However, one thing is for certain – my team and I will need to make realistic expectations for this channel. We can’t assume the FHI’s YouTube channel will become the most popular channel on YouTube. But, we NEED to make sure our strategies will lead to promising and consistent growth.

Since time machines don’t exist (yet), we will have to wait and see what’s next for this channel. My team and are excited to see how the upcoming weeks unfold. For more updates, check in to these weekly I&E education blogs and subscribe to the FHI YouTube channel!

Lessons from the Forbes Under 30 Summit

Michael Schroeder attended the Forbes Under 30 Summit, using funding available to students pursuing the Innovation & Entrepreneurship Certificate. Read on for details on his experience. If you are pursuing the I&E Certificate and you would like to apply for this funding, click this link.

Failure. As Duke students, it is something that we often consider as not being an option, or something to be avoided at all costs. We are consummate achievers, pursuing only those things in which we excel and shying away from those things in which we may stumble. However, in all of my exposure to the entrepreneurial world, the most successful people stress that failures are some of the most important experiences, in life as in entrepreneurship. When I went to the Forbes Under 30 Summit as a Forbes Under 30 Scholar, I expected to see people who were the pictures of success, merely coming to the conference to speak about what they had achieved. Yet even in this environment of extreme success and accomplishments, failure was something that all had endured, and even embraced.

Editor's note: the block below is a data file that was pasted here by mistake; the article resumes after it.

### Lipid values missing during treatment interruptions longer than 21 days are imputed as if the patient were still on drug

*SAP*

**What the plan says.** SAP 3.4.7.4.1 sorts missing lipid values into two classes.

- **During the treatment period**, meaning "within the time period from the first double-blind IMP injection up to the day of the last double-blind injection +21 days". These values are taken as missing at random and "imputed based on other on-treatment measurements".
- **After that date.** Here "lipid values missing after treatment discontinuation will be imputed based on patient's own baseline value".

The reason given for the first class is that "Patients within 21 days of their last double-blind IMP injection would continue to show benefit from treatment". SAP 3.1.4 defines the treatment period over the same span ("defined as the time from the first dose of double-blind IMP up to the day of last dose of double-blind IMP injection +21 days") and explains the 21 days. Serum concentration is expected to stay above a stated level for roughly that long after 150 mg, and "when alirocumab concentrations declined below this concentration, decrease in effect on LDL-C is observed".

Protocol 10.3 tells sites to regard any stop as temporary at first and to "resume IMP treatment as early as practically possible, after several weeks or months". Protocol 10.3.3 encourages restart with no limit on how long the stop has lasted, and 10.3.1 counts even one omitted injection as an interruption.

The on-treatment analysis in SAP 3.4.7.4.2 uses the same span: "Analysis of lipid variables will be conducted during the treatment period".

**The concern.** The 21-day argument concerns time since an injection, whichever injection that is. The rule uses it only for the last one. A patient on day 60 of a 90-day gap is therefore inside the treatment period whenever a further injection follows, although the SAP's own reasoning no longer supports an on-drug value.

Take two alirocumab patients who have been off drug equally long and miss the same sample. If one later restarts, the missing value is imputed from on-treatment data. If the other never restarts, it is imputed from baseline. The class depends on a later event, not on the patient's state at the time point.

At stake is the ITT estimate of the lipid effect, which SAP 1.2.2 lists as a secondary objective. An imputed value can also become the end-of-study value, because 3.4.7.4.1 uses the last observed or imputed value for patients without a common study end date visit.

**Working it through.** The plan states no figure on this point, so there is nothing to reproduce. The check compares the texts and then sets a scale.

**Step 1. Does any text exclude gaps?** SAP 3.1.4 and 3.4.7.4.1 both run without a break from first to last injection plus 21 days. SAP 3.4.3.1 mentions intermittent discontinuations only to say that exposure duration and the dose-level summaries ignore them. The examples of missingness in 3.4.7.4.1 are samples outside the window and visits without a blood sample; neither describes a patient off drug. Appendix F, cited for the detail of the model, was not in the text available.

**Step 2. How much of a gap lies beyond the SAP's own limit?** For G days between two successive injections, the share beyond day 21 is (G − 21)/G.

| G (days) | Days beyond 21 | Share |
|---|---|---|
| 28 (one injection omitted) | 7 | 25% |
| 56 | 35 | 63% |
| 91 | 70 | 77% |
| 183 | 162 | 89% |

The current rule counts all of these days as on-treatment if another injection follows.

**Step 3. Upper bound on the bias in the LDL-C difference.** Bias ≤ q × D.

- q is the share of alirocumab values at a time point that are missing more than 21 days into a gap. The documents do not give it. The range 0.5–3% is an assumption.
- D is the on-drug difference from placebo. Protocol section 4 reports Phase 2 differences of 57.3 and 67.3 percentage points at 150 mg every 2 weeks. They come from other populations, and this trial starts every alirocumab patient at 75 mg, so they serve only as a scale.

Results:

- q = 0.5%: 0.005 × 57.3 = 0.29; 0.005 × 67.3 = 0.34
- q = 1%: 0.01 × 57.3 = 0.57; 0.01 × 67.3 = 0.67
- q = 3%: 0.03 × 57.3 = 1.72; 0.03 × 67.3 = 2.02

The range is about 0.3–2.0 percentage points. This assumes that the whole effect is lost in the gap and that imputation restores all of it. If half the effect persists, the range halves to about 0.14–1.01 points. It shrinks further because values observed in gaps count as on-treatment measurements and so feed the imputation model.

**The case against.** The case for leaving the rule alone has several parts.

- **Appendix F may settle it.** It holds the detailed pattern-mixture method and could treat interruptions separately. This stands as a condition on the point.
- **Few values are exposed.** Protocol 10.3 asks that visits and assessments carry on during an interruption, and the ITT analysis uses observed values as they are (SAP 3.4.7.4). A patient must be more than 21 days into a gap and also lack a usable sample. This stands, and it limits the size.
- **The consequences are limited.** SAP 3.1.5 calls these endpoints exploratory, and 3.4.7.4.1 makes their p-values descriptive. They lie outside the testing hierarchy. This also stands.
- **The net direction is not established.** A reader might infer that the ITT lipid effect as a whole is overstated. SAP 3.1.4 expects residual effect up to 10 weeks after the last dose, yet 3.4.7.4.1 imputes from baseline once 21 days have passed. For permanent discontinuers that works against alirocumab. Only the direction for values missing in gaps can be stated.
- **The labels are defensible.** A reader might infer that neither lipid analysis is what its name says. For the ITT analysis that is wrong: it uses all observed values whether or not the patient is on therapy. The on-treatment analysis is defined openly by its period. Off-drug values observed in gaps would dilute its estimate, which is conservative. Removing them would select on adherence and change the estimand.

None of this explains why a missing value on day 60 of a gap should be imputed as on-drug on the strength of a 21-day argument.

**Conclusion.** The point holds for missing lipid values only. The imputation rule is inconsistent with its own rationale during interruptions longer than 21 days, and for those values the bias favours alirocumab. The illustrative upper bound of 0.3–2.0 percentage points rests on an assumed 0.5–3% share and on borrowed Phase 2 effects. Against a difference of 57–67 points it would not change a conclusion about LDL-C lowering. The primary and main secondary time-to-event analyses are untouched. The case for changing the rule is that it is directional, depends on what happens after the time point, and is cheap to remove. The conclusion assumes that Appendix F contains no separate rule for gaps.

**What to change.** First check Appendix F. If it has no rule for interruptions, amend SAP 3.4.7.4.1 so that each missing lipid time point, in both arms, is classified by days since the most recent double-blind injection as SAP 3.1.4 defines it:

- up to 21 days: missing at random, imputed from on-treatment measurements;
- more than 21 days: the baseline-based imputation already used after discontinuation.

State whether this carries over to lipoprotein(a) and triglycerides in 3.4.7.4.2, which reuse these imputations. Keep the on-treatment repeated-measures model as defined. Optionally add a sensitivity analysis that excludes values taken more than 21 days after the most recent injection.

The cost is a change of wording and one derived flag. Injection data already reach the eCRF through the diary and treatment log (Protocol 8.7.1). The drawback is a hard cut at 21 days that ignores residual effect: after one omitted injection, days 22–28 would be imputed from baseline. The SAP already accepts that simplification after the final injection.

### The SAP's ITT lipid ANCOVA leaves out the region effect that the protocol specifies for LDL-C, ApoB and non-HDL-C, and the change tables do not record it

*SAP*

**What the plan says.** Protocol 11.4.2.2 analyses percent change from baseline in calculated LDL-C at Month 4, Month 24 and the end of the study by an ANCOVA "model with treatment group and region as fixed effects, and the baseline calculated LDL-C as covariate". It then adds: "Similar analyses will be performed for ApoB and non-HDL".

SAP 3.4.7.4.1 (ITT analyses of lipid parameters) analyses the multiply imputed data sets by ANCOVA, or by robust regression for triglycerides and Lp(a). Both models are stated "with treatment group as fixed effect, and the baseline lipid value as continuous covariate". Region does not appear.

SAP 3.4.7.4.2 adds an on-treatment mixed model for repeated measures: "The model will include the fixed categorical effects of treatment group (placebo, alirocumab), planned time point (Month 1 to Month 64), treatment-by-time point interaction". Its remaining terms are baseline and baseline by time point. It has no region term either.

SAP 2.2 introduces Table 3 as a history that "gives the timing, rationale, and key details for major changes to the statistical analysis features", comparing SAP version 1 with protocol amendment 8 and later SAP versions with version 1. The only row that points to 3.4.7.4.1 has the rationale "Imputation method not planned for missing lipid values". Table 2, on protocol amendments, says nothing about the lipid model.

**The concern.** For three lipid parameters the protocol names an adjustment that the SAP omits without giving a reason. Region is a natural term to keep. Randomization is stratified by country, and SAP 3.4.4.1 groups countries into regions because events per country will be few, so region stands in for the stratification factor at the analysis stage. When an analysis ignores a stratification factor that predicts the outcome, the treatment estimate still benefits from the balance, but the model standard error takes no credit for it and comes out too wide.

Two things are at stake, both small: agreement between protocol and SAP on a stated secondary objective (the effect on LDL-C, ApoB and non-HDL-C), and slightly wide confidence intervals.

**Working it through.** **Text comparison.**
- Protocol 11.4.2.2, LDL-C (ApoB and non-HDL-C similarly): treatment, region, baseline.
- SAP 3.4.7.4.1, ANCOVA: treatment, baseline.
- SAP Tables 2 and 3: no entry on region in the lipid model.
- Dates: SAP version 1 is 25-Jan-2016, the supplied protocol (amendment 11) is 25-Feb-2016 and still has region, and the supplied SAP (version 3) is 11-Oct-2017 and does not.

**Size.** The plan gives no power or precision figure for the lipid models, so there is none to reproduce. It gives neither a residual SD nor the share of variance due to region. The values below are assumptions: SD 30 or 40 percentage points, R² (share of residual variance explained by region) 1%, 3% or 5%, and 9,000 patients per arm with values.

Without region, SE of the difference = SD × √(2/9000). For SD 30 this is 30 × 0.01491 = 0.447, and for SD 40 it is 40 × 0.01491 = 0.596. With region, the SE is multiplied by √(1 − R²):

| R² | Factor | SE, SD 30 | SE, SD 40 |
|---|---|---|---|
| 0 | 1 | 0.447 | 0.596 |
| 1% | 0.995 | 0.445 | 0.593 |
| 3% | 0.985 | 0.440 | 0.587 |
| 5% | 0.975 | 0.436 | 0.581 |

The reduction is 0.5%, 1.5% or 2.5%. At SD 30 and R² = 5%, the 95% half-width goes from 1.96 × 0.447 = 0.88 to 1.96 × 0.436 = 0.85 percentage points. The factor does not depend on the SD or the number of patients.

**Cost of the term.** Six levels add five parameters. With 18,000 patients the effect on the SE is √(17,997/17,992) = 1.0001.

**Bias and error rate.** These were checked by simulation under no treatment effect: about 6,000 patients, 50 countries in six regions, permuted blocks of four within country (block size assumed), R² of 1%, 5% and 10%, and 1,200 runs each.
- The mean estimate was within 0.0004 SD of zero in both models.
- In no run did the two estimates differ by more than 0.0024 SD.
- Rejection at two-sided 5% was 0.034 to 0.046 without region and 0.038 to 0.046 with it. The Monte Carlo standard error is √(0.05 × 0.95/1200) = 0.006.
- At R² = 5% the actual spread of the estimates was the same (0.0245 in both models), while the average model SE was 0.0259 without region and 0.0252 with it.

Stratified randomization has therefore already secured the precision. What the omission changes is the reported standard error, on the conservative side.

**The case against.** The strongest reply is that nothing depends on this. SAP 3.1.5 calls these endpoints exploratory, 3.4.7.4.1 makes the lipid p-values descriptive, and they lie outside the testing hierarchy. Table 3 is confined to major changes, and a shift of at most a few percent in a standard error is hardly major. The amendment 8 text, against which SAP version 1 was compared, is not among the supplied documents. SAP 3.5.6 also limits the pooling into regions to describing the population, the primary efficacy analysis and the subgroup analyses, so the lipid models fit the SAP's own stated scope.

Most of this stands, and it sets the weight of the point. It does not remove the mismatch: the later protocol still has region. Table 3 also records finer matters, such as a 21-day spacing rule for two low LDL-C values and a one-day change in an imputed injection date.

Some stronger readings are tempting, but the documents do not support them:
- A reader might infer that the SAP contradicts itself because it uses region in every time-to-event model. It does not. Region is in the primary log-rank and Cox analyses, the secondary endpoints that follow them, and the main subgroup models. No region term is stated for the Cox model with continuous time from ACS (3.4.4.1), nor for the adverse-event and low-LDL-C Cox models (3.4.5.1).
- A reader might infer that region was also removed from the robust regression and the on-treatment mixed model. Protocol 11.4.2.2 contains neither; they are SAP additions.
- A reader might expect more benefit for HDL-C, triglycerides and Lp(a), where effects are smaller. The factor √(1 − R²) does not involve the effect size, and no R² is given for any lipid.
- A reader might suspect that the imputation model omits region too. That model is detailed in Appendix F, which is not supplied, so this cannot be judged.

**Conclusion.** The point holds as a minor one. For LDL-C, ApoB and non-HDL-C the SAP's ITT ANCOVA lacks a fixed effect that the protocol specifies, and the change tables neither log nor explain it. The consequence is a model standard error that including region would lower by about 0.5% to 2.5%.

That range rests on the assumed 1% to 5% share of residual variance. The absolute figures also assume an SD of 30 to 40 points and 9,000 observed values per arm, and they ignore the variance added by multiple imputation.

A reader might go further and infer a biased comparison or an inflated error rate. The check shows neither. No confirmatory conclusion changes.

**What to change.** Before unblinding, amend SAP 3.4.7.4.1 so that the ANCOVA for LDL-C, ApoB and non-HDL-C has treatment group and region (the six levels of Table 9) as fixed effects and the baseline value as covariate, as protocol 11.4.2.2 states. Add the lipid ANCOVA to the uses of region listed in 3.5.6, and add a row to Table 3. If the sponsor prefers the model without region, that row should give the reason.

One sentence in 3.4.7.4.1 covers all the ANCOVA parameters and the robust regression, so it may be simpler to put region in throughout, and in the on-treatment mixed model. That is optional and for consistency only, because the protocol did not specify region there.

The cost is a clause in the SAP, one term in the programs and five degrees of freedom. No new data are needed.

The importance of experiencing and dealing with failure was a theme across many speakers’ presentations. My personal favorite interview was with Kendrick Lamar, a Grammy award-winning rapper and songwriter from Compton, CA. One of the main themes of his interview was about how he could not have been successful if he had been afraid of failure. “You have to almost intimidate this word… there is no better way,” Lamar said. “Failure is the one thing that stops us all from being our own entrepreneurs and following our dreams and having ownership of what we do.” This is the same sentiment I have heard echoed by many of the successful entrepreneurs I have had the opportunity of meeting since coming to Duke University.